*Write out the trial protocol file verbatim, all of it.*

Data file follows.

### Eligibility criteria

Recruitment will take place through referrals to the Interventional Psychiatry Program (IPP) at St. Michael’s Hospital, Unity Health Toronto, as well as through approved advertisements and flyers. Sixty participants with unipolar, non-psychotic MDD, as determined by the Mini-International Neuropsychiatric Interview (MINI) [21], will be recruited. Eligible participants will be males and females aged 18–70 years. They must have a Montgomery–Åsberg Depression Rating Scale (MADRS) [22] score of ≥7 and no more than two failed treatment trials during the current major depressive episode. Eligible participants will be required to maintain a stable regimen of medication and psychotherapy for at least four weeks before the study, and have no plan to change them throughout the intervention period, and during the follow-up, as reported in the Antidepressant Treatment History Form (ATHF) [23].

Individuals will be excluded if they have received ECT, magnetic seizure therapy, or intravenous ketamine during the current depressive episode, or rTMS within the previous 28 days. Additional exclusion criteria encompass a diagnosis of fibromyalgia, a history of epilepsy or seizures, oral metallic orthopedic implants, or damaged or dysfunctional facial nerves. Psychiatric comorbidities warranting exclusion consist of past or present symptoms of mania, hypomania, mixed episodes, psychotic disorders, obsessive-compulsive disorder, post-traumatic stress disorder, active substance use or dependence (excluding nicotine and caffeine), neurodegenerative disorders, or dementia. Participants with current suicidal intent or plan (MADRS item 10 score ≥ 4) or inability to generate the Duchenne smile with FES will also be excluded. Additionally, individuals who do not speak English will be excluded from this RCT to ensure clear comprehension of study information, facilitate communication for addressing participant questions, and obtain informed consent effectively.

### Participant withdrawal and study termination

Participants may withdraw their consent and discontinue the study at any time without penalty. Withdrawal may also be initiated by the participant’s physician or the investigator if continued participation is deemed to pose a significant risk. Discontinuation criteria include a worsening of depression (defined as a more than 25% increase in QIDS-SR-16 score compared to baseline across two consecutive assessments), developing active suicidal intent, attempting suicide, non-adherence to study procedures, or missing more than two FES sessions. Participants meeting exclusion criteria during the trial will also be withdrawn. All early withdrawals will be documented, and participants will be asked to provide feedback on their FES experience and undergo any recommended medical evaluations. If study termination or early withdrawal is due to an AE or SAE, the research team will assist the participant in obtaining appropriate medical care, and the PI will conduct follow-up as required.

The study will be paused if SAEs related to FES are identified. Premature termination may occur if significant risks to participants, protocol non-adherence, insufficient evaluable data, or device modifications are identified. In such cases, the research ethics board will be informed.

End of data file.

### Eligibility criteria

Recruitment will take place through referrals to the Interventional Psychiatry Program (IPP) at St. Michael’s Hospital, Unity Health Toronto, as well as through approved advertisements and flyers. Sixty participants with unipolar, non-psychotic MDD, as determined by the Mini-International Neuropsychiatric Interview (MINI) [21], will be recruited. Eligible participants will be males and females aged 18–70 years. They must have a Montgomery–Åsberg Depression Rating Scale (MADRS) [22] score of ≥7 and no more than two failed treatment trials during the current major depressive episode. Eligible participants will be required to maintain a stable regimen of medication and psychotherapy for at least four weeks before the study, and have no plan to change them throughout the intervention period, and during the follow-up, as reported in the Antidepressant Treatment History Form (ATHF) [23].

Individuals will be excluded if they have received ECT, magnetic seizure therapy, or intravenous ketamine during the current depressive episode, or rTMS within the previous 28 days. Additional exclusion criteria encompass a diagnosis of fibromyalgia, a history of epilepsy or seizures, oral metallic orthopedic implants, or damaged or dysfunctional facial nerves. Psychiatric comorbidities warranting exclusion consist of past or present symptoms of mania, hypomania, mixed episodes, psychotic disorders, obsessive-compulsive disorder, post-traumatic stress disorder, active substance use or dependence (excluding nicotine and caffeine), neurodegenerative disorders, or dementia. Participants with current suicidal intent or plan (MADRS item 10 score ≥ 4) or inability to generate the Duchenne smile with FES will also be excluded. Additionally, individuals who do not speak English will be excluded from this RCT to ensure clear comprehension of study information, facilitate communication for addressing participant questions, and obtain informed consent effectively.

### Participant withdrawal and study termination

Participants may withdraw their consent and discontinue the study at any time without penalty. Withdrawal may also be initiated by the participant’s physician or the investigator if continued participation is deemed to pose a significant risk. Discontinuation criteria include a worsening of depression (defined as a more than 25% increase in QIDS-SR-16 score compared to baseline across two consecutive assessments), developing active suicidal intent, attempting suicide, non-adherence to study procedures, or missing more than two FES sessions. Participants meeting exclusion criteria during the trial will also be withdrawn. All early withdrawals will be documented, and participants will be asked to provide feedback on their FES experience and undergo any recommended medical evaluations. If study termination or early withdrawal is due to an AE or SAE, the research team will assist the participant in obtaining appropriate medical care, and the PI will conduct follow-up as required.

The study will be paused if SAEs related to FES are identified. Premature termination may occur if significant risks to participants, protocol non-adherence, insufficient evaluable data, or device modifications are identified. In such cases, the research ethics board will be informed.